This is a terrible statistic, especially when it’s also been shown that female-founded businesses generate around 78% return on investment compared with 31% for startups founded by men. The industry has launched countless initiatives in recent years to encourage more funding into female-founded businesses, from dedicated accelerator programs to office hours aimed at expanding investors’ and founders’ networks and allowing women to get a foot in the door. Yet nothing seems to be working. In fact, in Q3 of 2020 funding into female-founded businesses dropped to its lowest level in three years.
As part of Investing in Women Code we collect data to better understand the reasons behind the underrepresentation of female founders. Although it is still a work in progress, we can confidently say that more male-led than female-led startups approach investors. As a result, the chances are that male-led startups receive funding more often. This might be because, in our culture and mentality, entrepreneurship is not seen as a career for women, as a consequence of which young women are not encouraged to take this direction.
As much as starting a business is not an easy choice, we should do more to fight the stereotype that entrepreneurship is not a female career. We need to show more examples of successful businesswomen and female-led businesses to inspire younger generations. They need to see that entrepreneurship is an option they can prepare for.
Over-incubated and over-advised, just invest
With that in mind, there are many laudable programs out there that are designed to give women advice and support on seeking funding, all of which do have a role to play. However, we have to ask the question of whether we need all of them, and whether they are having the desired effect? In fact, recent research has shown that in some cases accelerators actually exacerbate the equity funding gap between male- and female-founded businesses.
Instead, investors need to commit to actually investing into female-founded businesses. Women are perfectly capable of identifying a problem on their own, creating a solution, and drafting a pitch deck. This is not knowledge that is kept secret from them. Rather than burying female founders under mountains of advice, we just need to ensure that they are being encouraged to start businesses in the first place, give them a fair chance, and back them.
For example, at SFC Capital in 2020 we took the conscious decision to ignore often ineffective programmes, office hours, and accelerators, and instead made a public pledge to invest at least 50% of latest fund into female-founded companies. This has resulted in us investing in some truly groundbreaking companies such as ETIQ, Esther, Jack & Bry, and many more.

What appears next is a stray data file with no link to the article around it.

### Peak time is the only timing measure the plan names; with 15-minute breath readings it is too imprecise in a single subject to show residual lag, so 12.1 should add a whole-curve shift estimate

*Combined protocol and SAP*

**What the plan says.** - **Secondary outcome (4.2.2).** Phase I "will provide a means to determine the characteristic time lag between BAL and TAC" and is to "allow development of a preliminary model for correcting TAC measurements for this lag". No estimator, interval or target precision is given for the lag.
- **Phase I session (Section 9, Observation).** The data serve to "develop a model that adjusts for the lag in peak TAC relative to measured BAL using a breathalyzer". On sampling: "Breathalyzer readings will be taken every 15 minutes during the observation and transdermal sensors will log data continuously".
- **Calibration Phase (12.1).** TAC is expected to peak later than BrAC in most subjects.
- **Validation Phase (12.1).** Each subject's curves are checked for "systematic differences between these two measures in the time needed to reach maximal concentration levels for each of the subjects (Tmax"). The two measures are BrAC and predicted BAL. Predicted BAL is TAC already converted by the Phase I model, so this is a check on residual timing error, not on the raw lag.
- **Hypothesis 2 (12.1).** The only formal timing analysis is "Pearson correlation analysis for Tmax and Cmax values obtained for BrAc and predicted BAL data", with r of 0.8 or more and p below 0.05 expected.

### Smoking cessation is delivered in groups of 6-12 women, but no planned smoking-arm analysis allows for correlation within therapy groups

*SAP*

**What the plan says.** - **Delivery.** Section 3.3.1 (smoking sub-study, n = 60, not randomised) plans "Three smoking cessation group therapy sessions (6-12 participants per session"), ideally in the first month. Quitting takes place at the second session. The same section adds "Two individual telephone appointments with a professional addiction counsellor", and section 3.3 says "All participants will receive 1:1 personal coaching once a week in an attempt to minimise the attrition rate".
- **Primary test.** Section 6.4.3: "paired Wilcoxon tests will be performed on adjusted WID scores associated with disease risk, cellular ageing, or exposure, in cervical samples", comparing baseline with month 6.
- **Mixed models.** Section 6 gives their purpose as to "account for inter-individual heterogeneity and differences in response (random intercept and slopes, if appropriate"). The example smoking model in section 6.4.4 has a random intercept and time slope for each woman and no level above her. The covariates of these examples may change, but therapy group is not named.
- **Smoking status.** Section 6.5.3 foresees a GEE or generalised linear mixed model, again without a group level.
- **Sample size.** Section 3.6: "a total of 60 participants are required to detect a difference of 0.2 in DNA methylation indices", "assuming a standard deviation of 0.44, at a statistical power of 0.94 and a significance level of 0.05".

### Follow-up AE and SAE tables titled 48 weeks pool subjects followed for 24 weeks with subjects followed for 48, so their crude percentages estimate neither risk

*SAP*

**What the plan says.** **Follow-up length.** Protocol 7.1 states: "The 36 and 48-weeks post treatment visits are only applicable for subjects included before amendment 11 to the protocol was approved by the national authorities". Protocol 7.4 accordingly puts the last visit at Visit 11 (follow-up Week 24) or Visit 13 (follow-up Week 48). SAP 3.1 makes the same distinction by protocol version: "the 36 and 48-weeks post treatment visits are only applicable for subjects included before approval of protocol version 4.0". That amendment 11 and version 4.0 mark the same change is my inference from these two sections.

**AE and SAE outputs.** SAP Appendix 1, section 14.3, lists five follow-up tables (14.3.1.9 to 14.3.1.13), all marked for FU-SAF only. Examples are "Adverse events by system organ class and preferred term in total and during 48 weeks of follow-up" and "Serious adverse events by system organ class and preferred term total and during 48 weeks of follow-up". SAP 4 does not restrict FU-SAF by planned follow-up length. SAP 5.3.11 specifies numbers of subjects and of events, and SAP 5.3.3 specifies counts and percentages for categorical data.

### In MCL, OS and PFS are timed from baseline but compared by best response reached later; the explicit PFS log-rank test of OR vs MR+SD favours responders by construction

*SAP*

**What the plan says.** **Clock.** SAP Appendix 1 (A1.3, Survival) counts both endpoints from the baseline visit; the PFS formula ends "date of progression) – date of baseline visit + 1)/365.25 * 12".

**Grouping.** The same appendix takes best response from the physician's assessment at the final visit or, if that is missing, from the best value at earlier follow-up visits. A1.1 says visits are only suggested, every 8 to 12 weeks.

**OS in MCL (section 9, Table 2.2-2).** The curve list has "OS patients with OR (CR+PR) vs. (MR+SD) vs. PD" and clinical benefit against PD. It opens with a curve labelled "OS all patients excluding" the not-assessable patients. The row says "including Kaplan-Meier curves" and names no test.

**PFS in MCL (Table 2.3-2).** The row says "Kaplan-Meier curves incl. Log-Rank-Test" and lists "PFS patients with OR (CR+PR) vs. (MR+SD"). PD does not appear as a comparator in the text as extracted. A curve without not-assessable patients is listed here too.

We haven’t lowered our quality bar, and we haven’t passed on other deals. The mantra should always be, if you are a good company, with a strong team, and strong proposition, and have realistic expectations, there is a high chance you will secure investment.
The first step is the hardest
Although an industry-wide problem, we believe that setting ourselves high targets at the seed stage, even if we fall slightly short, starts to make a difference in the wider industry. Securing early-stage investment provides companies with the capital and tools necessary to go on to secure further funding and expand their businesses. By working hard to achieve better gender balance at the earliest stage, we can change the long-term fortunes of many female-founded companies. For example, without seed investors we would not have many of the successful companies like Onfido, or Transcend Packaging that we see today. By investing in women now we can see global companies founded by women in the future, and ensure the successes of future Whitney Wolfe Herds aren’t as exceptional as the recent Bumble IPO was held up to be.
Unfortunately, we did not quite hit our 50% target yet. However, simply through being proactive and issuing the public statement, we saw significantly more female-founded companies proactively approach us for funding – evidence that there are plenty out there who deserve it. This has meant we have invested in significantly more female businesses than the market average, and we hope this number will only increase as word continues to spread.
It is clear that if the investor community keeps doing what it has been doing for the last few years, nothing much is going to change. Female founders do not need any more “how to” sessions. They need action, and proactive investors willing to look at the opportunity their business represents, rather than their gender. By taking these first steps, we can make the startup ecosystem more representative of our society, and also create some incredible companies along the way.